In a risk assessment, total risk is often calculated as a product of probability and impact. To make a proper risk assessment of cyber attacks, companies need to know both the probability and the impact of cyber attacks. This article explores the probability. How likely is it for a company to get hacked?


A proper risk assessment takes into account the chance and impact of a certain risk and the cost of securing against that risk. Maybe you lock your door, because it gives great security benefits at little expense. Maybe you don’t own a bulletproof car, because the expense doesn’t weigh up against the small chance of getting shot at. For some people this balance tips the other way: if you are rich and likely to get shot at, maybe you do buy an armored car.

The same principles hold for cyber security. It makes little sense to spend more money on preventive measures than that can be lost in an attack. To correctly make decisions about how much to invest in securing and mitigating risk, companies need information on the risk of getting hacked.


Although there are studies on the risk of cyber attacks, these provide little certainty on the probability. Different studies produce different results, sometimes differing by a factor of 100 in the chance of being hacked. One of the more conservative studies puts the risk fairly low [1]:

It follows that the unconditional probability of a cyberattack in a given year for a firm in our sample is extremely low, as it is 0.32%.

So each year, one in 312 companies get hacked. This seems consistent with my experiences.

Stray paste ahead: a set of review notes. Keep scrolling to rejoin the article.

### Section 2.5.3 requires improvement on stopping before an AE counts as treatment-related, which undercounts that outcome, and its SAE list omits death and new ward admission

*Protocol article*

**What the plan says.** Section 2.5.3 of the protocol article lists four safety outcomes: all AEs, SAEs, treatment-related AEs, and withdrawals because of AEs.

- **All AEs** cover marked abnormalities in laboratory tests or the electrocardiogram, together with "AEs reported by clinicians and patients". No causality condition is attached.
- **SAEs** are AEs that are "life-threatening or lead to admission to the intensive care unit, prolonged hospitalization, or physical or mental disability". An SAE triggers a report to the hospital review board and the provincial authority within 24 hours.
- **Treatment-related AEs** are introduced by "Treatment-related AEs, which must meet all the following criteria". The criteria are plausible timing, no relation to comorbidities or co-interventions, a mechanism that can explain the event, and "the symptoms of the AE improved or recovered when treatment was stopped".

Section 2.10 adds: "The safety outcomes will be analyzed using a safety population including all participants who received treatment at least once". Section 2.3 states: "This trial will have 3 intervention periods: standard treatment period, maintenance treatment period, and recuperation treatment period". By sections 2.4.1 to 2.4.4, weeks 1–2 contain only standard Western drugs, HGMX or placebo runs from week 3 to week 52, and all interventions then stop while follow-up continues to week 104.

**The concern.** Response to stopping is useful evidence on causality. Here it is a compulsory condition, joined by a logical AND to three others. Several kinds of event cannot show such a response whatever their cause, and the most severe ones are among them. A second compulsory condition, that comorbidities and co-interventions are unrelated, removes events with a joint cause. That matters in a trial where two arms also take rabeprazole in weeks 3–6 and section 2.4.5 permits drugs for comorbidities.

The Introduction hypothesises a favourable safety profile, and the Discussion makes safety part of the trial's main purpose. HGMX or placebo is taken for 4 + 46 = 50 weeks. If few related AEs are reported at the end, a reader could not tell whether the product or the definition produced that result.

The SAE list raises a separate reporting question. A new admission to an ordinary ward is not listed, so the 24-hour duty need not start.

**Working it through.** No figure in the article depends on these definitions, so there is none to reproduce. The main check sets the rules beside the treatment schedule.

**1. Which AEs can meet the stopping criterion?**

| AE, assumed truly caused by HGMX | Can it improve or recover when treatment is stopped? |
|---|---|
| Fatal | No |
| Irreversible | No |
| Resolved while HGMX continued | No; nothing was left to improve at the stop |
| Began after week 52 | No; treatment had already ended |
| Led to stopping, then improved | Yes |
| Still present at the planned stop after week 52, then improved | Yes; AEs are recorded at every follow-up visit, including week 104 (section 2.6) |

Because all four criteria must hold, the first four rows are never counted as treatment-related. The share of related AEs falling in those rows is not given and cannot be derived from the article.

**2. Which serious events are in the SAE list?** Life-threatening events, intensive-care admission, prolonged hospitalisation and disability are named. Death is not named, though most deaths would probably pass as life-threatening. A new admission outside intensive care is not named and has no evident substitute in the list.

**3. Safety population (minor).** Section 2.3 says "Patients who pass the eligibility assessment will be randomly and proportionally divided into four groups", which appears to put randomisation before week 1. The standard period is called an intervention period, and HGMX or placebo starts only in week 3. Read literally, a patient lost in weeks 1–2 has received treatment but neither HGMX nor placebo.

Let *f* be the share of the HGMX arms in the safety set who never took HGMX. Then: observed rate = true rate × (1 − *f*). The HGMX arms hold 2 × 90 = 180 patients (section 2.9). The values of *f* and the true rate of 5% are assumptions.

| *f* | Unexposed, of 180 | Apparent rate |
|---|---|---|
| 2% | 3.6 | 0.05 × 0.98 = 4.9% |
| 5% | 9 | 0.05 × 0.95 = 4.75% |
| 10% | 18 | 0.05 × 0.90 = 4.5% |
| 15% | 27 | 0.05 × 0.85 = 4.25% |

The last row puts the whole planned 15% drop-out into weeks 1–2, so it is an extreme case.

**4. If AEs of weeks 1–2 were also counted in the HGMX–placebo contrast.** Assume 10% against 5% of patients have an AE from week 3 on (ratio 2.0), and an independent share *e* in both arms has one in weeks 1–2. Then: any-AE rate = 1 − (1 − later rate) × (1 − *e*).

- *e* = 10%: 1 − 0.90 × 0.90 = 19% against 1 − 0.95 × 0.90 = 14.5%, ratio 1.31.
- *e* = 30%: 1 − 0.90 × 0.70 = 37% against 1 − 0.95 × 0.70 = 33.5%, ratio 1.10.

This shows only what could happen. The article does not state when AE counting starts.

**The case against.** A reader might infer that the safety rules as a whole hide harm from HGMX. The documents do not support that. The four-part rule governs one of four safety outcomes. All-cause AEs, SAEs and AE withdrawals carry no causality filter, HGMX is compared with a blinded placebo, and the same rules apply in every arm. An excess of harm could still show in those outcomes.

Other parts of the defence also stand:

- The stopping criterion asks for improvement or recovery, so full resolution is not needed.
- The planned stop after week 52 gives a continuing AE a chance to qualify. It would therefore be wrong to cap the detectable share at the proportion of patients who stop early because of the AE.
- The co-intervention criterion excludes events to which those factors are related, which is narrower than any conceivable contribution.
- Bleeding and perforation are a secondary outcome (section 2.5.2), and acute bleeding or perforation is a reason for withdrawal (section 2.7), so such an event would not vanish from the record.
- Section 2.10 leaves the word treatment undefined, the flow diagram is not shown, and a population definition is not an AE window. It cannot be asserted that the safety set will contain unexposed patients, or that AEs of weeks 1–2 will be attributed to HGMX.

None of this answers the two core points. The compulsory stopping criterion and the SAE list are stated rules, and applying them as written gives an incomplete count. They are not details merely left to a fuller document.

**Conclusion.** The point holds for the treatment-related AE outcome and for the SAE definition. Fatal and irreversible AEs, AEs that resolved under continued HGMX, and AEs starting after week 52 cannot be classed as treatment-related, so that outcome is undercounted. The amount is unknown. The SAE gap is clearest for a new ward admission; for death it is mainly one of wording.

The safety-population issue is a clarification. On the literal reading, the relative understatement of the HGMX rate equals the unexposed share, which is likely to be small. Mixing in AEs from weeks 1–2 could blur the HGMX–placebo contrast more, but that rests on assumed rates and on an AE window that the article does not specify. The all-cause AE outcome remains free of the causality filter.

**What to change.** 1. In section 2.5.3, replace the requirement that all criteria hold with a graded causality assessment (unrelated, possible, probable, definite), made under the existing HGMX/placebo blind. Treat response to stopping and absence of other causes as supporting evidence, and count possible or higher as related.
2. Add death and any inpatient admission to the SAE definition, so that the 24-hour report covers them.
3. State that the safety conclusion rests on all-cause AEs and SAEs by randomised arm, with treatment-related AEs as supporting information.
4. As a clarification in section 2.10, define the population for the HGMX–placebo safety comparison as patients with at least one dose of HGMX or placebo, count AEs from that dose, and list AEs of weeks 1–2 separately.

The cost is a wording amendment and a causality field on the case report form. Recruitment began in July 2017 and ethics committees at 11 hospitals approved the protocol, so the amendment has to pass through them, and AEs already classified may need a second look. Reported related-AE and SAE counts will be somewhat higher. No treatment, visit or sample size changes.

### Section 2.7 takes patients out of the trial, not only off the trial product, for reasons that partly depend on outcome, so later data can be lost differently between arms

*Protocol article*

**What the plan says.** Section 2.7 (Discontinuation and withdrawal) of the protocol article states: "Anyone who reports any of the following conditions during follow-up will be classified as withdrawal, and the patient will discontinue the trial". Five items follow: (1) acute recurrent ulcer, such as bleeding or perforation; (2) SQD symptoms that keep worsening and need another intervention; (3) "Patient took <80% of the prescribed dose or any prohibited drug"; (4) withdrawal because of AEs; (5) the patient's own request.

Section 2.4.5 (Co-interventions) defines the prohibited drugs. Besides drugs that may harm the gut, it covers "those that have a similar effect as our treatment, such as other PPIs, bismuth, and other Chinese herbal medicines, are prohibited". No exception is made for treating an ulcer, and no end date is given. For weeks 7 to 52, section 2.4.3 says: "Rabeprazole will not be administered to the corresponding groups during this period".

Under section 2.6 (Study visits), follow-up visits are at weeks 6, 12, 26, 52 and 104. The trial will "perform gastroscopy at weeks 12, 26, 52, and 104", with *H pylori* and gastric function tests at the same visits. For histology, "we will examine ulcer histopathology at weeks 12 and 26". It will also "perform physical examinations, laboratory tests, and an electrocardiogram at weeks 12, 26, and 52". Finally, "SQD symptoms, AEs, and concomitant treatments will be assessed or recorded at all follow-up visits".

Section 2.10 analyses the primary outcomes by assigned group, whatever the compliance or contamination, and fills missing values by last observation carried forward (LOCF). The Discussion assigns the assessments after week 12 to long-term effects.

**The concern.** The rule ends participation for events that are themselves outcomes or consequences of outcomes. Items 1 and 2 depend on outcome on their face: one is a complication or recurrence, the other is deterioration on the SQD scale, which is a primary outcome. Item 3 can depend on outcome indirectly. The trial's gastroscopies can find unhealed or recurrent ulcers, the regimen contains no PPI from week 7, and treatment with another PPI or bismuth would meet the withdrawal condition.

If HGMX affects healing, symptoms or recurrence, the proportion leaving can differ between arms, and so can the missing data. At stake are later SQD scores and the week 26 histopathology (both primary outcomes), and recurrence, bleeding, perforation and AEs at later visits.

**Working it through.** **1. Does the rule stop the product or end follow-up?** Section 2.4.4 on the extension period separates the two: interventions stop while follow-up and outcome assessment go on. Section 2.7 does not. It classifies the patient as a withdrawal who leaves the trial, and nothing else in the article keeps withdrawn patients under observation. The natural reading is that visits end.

On the other end of the spectrum, studies say one in two companies get hacked yearly. Especially studies done or sponsored by security companies seem to artificially increase the risk.

Just under half (46%) of all UK businesses identified at least one cyber security breach or attack in the last 12 months. This rises to two - thirds among medium firms (66%) and large firms (68%). [18]

These numbers are for attacks, successful or not, and can therefore expected to be much higher than numbers for successful hacks. And then there are studies that totally blow up the results. There are three kinds of lies: lies, damned lies, and statistics.

You’re more likely to experience a data breach of at least 10,000 records (27.9 percent) than you are to catch the flu this winter (5–20 percent, according to WebMD). [12]

This is just plain false and Ponemon knows this. The Ponemon study [21] is done under companies that already had a data breach, which makes it more likely they will have another. Furthermore, the 27.9% is the chance over two years, not over one winter.

I would say the chances of a company getting hacked are more in the order of 1% yearly, but this may be higher for specific companies.

Factors influencing probability

The chance of getting hacked depends on the type and size of your company. If you are a cryptocoin broker hackers have more incentive to attack your company than if you are a hobby shop. Studies [1, 17] identified the following factors that influence the chance of cyber attacks:

Higher risk for companies that:

  • are relatively large
  • have lower leverage
  • have poor past stock performance
  • have more intangible assets

Lower risk for companies:

  • with a risk committee on the board

I think the main factor is whether hackers have a motive to target you in an attack. If you are a notable company, engage in ethically disputable operations, have a lot of personal information on your customers, or are involved in financial transactions, hackers will have reason to pick your company for a targeted attack.